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Pass the Colombia free-trade pact

Tribune Media Services

The following editorial appeared in the Dallas Morning News on Friday, Nov. 21:


Time is running out on a fast-tracked Colombia free-trade agreement, largely because of pre-election stalling tactics by congressional opponents. The best argument they have mustered is that Colombia still needs to improve its human rights record, particularly regarding attacks on trade unionists.

That's a fair argument in a free-trade debate, since the oppression of organized labor unfairly helps corporations keep production costs low and undercut their U.S. competitors. But in the case of Colombia, it's an argument whose time has passed.

Make no mistake; Colombia still has much room for improvement. But a sustained campaign of U.S. engagement has undeniably transformed that country. A free-trade accord is the surest way to keep Colombia engaged and moving in the right direction.

When the Clinton administration launched the multibillion-dollar Plan Colombia aid package a decade ago, the country was at the brink of civil war. Caught in the crosshairs were peasant farmers, politicians, ranchers, oilfield workers and banana growers. Army troops and paramilitary thugs collaborated to kill hundreds of labor activists.

Presidents Clinton and Bush used military aid to force judicial reforms and a wholesale vetting of the Colombian military. Paramilitary groups have disbanded.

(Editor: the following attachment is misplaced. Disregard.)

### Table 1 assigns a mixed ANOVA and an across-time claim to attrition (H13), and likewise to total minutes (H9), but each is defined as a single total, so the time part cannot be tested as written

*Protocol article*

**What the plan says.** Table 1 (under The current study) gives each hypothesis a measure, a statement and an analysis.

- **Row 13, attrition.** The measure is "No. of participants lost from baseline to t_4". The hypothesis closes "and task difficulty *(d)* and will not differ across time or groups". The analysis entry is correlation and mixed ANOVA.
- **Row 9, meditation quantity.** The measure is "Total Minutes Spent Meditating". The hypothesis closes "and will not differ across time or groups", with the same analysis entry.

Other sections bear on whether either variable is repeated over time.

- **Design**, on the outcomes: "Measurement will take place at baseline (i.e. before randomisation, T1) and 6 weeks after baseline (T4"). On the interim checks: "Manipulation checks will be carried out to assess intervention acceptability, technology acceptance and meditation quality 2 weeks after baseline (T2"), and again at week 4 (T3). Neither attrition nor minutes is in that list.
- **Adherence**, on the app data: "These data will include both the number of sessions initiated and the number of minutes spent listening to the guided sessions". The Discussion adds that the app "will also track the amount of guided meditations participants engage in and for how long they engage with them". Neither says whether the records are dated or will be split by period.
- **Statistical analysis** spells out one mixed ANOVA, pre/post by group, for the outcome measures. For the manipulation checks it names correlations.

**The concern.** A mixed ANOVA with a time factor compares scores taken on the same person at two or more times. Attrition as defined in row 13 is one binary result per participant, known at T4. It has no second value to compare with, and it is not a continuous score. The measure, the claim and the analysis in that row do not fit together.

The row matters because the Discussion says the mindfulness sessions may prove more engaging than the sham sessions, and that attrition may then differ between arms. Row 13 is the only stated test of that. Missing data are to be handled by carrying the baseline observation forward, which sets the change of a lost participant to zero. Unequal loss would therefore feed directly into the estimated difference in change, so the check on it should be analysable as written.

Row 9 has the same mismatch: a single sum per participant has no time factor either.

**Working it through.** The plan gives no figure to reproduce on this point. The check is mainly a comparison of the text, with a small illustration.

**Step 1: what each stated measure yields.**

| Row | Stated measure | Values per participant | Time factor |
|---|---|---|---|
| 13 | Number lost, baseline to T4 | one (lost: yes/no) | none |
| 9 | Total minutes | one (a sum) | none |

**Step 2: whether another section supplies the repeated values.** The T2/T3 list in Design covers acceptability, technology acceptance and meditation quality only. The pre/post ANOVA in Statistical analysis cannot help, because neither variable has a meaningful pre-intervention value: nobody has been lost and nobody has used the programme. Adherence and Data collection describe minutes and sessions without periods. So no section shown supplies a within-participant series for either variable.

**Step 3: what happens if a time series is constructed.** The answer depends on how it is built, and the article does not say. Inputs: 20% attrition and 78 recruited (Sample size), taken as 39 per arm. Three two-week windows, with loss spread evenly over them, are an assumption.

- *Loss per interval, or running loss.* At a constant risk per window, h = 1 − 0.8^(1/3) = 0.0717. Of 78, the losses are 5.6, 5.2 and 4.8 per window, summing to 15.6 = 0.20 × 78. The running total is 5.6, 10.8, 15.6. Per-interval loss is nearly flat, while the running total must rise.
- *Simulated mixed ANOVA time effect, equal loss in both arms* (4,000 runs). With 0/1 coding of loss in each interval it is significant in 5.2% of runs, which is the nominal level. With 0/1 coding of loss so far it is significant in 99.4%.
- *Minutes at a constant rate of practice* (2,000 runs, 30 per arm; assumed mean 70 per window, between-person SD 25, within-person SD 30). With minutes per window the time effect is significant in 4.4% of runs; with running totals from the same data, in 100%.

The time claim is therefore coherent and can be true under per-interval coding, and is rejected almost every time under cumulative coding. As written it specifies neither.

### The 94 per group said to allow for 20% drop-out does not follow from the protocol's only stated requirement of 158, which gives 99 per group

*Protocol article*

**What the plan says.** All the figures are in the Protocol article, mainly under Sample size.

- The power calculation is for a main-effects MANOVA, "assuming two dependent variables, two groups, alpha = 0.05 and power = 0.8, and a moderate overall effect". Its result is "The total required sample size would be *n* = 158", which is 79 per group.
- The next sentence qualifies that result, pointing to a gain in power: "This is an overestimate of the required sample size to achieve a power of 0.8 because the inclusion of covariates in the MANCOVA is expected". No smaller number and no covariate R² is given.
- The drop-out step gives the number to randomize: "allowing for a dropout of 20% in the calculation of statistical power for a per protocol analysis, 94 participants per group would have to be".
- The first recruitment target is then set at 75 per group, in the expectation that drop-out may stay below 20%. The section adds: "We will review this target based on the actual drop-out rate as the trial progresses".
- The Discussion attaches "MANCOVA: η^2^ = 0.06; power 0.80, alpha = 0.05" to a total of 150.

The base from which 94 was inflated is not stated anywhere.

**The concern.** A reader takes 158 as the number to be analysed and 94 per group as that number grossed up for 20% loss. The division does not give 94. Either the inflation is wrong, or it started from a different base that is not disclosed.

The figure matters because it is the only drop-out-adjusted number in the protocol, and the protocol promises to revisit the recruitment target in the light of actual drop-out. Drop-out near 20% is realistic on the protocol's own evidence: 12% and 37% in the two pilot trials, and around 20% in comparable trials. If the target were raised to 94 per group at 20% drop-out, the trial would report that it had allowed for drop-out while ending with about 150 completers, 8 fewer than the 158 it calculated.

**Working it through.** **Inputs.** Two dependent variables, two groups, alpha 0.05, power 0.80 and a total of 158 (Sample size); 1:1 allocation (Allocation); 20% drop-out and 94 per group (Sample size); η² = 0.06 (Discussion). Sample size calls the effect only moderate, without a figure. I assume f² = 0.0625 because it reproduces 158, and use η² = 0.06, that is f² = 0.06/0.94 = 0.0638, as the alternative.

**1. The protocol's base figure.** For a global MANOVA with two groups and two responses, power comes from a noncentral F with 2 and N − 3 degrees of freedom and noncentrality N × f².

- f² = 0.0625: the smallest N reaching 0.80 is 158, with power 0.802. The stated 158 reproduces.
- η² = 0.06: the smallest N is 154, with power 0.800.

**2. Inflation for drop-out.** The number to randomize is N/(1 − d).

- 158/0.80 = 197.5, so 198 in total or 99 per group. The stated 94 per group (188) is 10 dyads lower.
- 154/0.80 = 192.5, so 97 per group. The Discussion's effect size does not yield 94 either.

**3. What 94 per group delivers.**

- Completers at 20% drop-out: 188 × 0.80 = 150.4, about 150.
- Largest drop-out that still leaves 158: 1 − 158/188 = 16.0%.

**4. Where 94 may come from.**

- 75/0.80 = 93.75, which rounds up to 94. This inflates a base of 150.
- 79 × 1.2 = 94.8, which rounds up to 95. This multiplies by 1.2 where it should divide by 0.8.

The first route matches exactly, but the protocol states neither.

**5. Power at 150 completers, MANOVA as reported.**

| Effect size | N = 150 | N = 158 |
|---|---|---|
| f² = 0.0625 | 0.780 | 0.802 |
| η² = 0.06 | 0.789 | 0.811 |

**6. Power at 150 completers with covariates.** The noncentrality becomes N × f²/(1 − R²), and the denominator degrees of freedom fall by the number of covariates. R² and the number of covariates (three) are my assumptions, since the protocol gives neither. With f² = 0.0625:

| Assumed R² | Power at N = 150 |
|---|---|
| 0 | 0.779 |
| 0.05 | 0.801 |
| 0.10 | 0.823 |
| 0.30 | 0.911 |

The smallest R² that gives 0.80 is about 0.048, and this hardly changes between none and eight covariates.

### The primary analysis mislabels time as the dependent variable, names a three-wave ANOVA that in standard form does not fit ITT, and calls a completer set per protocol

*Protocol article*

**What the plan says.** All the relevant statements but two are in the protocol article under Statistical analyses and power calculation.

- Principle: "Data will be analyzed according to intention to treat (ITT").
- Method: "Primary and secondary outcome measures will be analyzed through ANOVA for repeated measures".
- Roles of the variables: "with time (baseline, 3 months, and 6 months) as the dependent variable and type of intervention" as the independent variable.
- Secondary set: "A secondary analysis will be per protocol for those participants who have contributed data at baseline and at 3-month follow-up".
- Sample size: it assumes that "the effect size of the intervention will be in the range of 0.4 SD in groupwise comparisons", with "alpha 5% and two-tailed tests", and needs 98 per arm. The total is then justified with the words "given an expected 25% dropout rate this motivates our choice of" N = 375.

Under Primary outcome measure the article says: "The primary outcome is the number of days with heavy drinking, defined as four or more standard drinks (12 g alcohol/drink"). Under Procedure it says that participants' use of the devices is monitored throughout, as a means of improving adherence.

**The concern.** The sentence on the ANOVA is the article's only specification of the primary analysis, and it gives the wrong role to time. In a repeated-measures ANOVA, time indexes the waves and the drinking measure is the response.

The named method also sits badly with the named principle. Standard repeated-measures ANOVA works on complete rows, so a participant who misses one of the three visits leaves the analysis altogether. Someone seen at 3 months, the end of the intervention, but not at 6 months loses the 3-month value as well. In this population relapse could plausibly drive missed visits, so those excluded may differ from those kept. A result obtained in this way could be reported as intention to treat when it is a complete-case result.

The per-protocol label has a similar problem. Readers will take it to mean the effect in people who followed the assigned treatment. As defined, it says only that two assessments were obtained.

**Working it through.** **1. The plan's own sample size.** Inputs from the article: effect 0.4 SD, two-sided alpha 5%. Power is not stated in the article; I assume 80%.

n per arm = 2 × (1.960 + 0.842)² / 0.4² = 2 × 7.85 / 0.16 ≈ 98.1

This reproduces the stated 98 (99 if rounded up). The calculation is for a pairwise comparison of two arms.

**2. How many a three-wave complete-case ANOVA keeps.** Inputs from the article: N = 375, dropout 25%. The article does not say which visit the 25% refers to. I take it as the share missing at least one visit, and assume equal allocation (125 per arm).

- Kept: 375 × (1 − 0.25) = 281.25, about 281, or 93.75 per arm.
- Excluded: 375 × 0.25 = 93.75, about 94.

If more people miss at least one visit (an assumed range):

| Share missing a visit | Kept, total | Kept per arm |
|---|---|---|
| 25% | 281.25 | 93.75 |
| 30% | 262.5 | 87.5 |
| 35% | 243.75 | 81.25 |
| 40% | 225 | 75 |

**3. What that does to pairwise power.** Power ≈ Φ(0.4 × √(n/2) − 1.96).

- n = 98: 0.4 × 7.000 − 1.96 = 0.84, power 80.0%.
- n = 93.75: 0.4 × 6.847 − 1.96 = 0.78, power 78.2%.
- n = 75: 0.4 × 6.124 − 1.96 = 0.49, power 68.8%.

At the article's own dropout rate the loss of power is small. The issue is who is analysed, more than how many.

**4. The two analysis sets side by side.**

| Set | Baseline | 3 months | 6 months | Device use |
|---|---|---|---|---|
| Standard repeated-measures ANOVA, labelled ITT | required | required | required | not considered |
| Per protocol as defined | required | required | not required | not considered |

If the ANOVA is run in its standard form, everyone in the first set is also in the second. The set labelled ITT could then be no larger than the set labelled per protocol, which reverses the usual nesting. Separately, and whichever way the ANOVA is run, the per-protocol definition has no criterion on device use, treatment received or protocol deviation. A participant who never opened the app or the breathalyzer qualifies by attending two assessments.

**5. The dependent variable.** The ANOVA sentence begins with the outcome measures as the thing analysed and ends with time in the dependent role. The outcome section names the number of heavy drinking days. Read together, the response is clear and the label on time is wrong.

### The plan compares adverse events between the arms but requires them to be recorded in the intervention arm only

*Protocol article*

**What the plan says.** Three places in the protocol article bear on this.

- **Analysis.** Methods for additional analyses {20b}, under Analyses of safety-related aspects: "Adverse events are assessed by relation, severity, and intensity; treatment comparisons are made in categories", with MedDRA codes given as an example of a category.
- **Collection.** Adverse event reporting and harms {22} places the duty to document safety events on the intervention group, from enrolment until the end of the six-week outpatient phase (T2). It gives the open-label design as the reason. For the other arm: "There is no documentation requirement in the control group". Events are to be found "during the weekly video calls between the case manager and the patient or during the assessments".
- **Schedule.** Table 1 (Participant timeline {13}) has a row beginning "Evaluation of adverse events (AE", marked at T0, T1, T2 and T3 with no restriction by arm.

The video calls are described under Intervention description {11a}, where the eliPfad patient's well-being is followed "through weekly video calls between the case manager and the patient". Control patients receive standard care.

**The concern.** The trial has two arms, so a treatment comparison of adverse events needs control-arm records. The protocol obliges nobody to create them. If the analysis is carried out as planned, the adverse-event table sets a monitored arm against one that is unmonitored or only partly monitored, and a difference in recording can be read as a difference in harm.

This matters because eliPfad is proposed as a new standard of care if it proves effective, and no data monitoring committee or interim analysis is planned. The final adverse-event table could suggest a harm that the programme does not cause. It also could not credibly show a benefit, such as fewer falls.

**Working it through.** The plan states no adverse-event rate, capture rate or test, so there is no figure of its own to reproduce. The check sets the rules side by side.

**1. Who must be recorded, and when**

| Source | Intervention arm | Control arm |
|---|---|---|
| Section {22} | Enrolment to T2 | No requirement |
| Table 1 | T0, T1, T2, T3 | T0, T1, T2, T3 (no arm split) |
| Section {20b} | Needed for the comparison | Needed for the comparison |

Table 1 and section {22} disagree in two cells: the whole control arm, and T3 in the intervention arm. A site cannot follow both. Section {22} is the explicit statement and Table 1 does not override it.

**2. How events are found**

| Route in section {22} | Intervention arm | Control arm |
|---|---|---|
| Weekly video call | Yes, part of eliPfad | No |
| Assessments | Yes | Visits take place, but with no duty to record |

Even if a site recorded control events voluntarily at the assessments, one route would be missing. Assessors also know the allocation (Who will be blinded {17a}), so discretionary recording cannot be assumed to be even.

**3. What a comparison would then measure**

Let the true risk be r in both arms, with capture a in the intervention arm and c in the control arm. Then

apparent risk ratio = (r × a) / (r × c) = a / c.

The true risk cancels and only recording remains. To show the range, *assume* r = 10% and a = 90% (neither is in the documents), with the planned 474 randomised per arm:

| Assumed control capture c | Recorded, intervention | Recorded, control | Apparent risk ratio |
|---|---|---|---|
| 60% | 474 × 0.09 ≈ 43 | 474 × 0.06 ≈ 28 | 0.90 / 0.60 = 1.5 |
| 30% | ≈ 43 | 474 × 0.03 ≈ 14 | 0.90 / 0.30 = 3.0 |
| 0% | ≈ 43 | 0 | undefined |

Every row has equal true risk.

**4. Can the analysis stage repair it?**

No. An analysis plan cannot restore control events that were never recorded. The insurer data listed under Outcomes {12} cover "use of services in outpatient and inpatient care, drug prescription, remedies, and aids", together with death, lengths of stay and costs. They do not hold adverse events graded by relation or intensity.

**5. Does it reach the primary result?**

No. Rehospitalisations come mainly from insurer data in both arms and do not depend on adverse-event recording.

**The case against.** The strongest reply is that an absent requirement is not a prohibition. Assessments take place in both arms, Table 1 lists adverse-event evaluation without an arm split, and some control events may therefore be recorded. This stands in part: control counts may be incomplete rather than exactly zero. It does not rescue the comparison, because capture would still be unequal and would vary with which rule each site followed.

Unionists are still being killed, but the rate of about 40 a year is a far cry from previous decades. Colombian President Alvaro Uribe recently purged the army leadership including its staunchly pro-U.S. commander, Gen. Mario Montoya to prove his commitment to human rights.

House Speaker Nancy Pelosi says free trade must wait until Colombia demonstrates "concrete and sustained results" on human rights. But even its harshest critics acknowledge Colombia's change has been dramatic.

Human Rights Watch credits pressure from Washington for prompting Colombia "to take some steps in the right direction." A specialized group of prosecutors has reopened investigations of unionist killings, leading to more than 40 convictions in 2007, it says.

Congress has a simple choice: Nurture a partnership that already is showing concrete and sustained results, or dump our most productive South American alliance into the deep freeze. The latter, really, is not an option. It's time to pass the Colombia free trade agreement.


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